Wall Street is skeptical, too. “For the last 150 years, your strength has been serving your corporate relationships, investment banking. That’s your legacy, too, the strength there. When I’m looking at this third division, Platform Solutions, the first two divisions are based on how you address the clients based on distribution, ‘One Goldman Sachs’ — whereas the third division, Platform Solutions, seems to be based on how you manufacture solutions. That just seems like a little disconnected,” said Wells Fargo Securities analyst Mike Mayo on the firm’s earnings call.
TradFi is stepping up its SMB game
Today, everyone wants to get a share of the pie.
by IULIA CIUTINA
If SMBs have been historically ignored by traditional finance, now it seems like everyone is paying attention.
- There are 33.2 million small businesses in the US as of last year, up 2.2% from 2021 and 12.2% from 2017
- 27 million of SMBs have no employees and are run by solo entrepreneurs
- Of the remaining 6.2 million, 90% have fewer than 20 employees and 80% have fewer than 10
Since most businesses are small, banks don’t offer them the same level of service as they would do for larger businesses or corporate accounts.
But with the rise of digital, this is changing. Small businesses have options now, they can open checking accounts, get loans and manage their expenses online. They prefer integrated solutions and a unified banking experience that makes the life of an entrepreneur easier.
And yes, many of these options are coming from fintechs, but more and more traditional players are also stepping up their SMB game through acquisitions, partnerships as well as building in-house solutions.
American Express launched Business Blueprint, a new digital cash flow management hub built exclusively for SMBs
- Amex has spent the last two years integrating fintech into its small business offering, using both acquisitions and partnerships to create a one-stop shop solution for SMBs
- When it bought Kabbage in 2020, the plan was to create products that combine checking accounts with card products as well as lending solutions
- Amex partnered with Extend to allow SMBs to create virtual cards and have cash flow visibility, as well as with spend management platform Airbase
Intuit launched QuickBooks Business Network, expanding its ecosystem in B2B territory
- Invoices are a big pain point: QuickBooks processes $2 trillion in invoices, but payments remain a big pain point: 64% of businesses still have outstanding invoices, and 40% report getting paid late, making payments/invoicing a big focus area for the company.
- The B2B sector is starving for better financial solutions: 70% of B2B is still check-based. On QuickBooks, 52% of B2B businesses report being paid late compared to 38% of B2C businesses.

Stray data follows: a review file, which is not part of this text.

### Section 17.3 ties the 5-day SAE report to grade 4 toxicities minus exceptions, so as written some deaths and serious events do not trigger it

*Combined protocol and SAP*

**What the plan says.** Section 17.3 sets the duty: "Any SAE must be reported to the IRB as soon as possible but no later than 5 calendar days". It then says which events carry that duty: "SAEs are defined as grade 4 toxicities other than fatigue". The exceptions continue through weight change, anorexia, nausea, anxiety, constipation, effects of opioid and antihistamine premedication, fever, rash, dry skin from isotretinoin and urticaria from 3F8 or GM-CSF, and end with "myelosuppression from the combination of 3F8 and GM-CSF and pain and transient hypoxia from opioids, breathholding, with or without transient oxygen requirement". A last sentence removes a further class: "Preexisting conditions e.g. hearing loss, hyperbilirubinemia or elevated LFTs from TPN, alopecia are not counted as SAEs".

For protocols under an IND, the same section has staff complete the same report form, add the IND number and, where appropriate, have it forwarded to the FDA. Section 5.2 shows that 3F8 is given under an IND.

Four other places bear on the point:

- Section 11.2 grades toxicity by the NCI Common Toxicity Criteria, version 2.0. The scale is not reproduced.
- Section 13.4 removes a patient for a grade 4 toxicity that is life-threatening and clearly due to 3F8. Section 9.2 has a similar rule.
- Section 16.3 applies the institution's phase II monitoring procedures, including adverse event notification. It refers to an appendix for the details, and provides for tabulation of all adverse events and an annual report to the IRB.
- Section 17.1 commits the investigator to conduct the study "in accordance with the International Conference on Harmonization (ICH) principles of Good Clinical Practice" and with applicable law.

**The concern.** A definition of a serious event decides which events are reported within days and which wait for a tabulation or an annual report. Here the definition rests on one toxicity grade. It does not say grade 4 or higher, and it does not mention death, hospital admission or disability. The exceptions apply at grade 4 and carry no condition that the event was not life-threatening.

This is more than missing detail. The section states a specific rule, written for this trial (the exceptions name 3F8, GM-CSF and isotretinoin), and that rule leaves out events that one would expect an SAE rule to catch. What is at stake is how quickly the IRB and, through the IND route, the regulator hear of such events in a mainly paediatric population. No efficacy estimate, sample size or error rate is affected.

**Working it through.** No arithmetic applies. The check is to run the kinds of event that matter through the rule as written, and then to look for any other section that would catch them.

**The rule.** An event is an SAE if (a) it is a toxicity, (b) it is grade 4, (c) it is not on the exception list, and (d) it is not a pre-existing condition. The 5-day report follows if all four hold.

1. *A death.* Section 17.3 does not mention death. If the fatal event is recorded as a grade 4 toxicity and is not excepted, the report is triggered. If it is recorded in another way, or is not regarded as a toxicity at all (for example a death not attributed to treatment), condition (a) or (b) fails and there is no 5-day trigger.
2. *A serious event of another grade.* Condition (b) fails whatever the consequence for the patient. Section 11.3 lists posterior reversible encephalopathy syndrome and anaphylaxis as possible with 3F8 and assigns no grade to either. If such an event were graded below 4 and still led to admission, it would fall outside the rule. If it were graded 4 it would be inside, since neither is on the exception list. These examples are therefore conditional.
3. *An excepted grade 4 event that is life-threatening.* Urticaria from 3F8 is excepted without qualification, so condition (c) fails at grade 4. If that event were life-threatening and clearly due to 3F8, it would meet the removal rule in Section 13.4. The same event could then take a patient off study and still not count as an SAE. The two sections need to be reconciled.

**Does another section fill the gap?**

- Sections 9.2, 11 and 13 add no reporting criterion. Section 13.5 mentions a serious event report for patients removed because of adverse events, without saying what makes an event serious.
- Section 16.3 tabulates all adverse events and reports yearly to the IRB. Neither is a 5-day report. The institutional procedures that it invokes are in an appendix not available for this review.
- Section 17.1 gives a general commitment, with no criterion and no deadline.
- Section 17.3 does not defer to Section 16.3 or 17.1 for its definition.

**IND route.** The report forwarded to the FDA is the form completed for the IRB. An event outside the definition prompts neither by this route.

- QuickBooks Business Network aims to automate B2B payments and improve the overall cash flow: SMBs can search for other businesses in the ecosystem, and when an invoice comes in, it can be easily reviewed, approved, paid, and automatically added to its books
JPMorgan Chase is investing heavily in its SMB offering, modernizing its point-of-sale hardware and software
- Account integrations: Chase is focusing on account integrations, so customers can have 24/7 access to their merchant account, allowing them to transfer funds from their merchant account to their bank account or check credit card balances
- Payments on the go: With QuickAccept, when a Chase customer accepts credit card payments, whether it's on the go, online, or in-store, they can deposit those funds into their bank account the same day.
- Business insights: With Chase Customer Insights, SMBs have the ability to gain insights out of their business in real time from their point-of-sale system
- The New York State Department of Financial Services is putting into practice an updated check cashing regulation following the proposed regulation announced in June last year.
- And, feeling the heat of the economic downturn, JPMorgan's board has decided that CEO Jamie Dimon will take home the same base pay in 2023 as he did last year -- with no special award or bonus.
Just look at the charts
This week's reads
Financial institutions behind Zelle are working on a wallet for consumers to use at online checkout.
Many Gen Zers have rejected traditional credit in favor of new-age layaway programs, which are riskier than they may seem.
Brazil has a history of hyperinflation and severe economic shocks and it could be this environment that has influenced the type of finance ecosystem that exists today.
RON SHEVLIN ON FORBES
Increasingly, banks are filling the void created by VCs. And not just the large megabanks.